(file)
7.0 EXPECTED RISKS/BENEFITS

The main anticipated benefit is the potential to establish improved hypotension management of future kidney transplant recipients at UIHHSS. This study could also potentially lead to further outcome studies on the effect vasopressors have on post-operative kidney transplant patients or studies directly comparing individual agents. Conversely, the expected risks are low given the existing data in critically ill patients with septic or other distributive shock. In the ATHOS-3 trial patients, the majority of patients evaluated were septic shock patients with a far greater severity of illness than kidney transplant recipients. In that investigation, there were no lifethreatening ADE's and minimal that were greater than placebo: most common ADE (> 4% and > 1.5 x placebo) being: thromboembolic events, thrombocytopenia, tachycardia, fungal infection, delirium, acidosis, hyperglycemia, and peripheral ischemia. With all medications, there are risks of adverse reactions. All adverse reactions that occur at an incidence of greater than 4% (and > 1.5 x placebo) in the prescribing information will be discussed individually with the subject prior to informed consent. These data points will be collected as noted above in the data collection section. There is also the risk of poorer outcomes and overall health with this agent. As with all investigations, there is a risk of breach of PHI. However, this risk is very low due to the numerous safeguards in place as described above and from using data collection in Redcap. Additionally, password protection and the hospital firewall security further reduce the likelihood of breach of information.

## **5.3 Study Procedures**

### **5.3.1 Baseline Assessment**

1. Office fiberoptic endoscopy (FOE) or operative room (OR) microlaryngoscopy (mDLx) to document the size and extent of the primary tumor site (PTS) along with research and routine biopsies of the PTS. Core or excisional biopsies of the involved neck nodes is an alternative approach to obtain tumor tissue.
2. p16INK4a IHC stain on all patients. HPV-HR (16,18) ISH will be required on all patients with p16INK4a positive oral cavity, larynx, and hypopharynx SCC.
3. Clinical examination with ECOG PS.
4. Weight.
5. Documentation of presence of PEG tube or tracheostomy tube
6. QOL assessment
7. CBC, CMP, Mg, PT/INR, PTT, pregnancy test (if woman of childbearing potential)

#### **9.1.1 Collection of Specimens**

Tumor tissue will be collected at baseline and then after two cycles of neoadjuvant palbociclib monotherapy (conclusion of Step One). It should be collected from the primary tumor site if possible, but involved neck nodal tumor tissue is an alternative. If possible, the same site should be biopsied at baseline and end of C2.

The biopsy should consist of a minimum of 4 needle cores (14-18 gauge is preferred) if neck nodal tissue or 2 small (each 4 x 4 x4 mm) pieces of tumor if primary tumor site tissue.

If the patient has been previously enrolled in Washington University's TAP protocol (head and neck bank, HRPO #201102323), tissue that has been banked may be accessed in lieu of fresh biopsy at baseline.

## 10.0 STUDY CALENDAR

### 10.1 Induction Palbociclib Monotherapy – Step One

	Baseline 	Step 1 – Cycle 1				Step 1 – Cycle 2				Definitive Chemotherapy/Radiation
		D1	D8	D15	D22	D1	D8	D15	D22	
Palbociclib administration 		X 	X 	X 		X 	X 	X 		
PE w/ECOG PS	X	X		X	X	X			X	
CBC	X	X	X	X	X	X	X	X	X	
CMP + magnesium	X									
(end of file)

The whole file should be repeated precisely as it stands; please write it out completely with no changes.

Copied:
7.0 EXPECTED RISKS/BENEFITS

The main anticipated benefit is the potential to establish improved hypotension management of future kidney transplant recipients at UIHHSS. This study could also potentially lead to further outcome studies on the effect vasopressors have on post-operative kidney transplant patients or studies directly comparing individual agents. Conversely, the expected risks are low given the existing data in critically ill patients with septic or other distributive shock. In the ATHOS-3 trial patients, the majority of patients evaluated were septic shock patients with a far greater severity of illness than kidney transplant recipients. In that investigation, there were no lifethreatening ADE's and minimal that were greater than placebo: most common ADE (> 4% and > 1.5 x placebo) being: thromboembolic events, thrombocytopenia, tachycardia, fungal infection, delirium, acidosis, hyperglycemia, and peripheral ischemia. With all medications, there are risks of adverse reactions. All adverse reactions that occur at an incidence of greater than 4% (and > 1.5 x placebo) in the prescribing information will be discussed individually with the subject prior to informed consent. These data points will be collected as noted above in the data collection section. There is also the risk of poorer outcomes and overall health with this agent. As with all investigations, there is a risk of breach of PHI. However, this risk is very low due to the numerous safeguards in place as described above and from using data collection in Redcap. Additionally, password protection and the hospital firewall security further reduce the likelihood of breach of information.

## **5.3 Study Procedures**

### **5.3.1 Baseline Assessment**

1. Office fiberoptic endoscopy (FOE) or operative room (OR) microlaryngoscopy (mDLx) to document the size and extent of the primary tumor site (PTS) along with research and routine biopsies of the PTS. Core or excisional biopsies of the involved neck nodes is an alternative approach to obtain tumor tissue.
2. p16INK4a IHC stain on all patients. HPV-HR (16,18) ISH will be required on all patients with p16INK4a positive oral cavity, larynx, and hypopharynx SCC.
3. Clinical examination with ECOG PS.
4. Weight.
5. Documentation of presence of PEG tube or tracheostomy tube
6. QOL assessment
7. CBC, CMP, Mg, PT/INR, PTT, pregnancy test (if woman of childbearing potential)

#### **9.1.1 Collection of Specimens**

Tumor tissue will be collected at baseline and then after two cycles of neoadjuvant palbociclib monotherapy (conclusion of Step One). It should be collected from the primary tumor site if possible, but involved neck nodal tumor tissue is an alternative. If possible, the same site should be biopsied at baseline and end of C2.

The biopsy should consist of a minimum of 4 needle cores (14-18 gauge is preferred) if neck nodal tissue or 2 small (each 4 x 4 x4 mm) pieces of tumor if primary tumor site tissue.

If the patient has been previously enrolled in Washington University's TAP protocol (head and neck bank, HRPO #201102323), tissue that has been banked may be accessed in lieu of fresh biopsy at baseline.

## 10.0 STUDY CALENDAR

### 10.1 Induction Palbociclib Monotherapy – Step One

	Baseline 	Step 1 – Cycle 1				Step 1 – Cycle 2				Definitive Chemotherapy/Radiation
		D1	D8	D15	D22	D1	D8	D15	D22	
Palbociclib administration 		X 	X 	X 		X 	X 	X 		
PE w/ECOG PS	X	X		X	X	X			X	
CBC	X	X	X	X	X	X	X	X	X	
CMP + magnesium	X									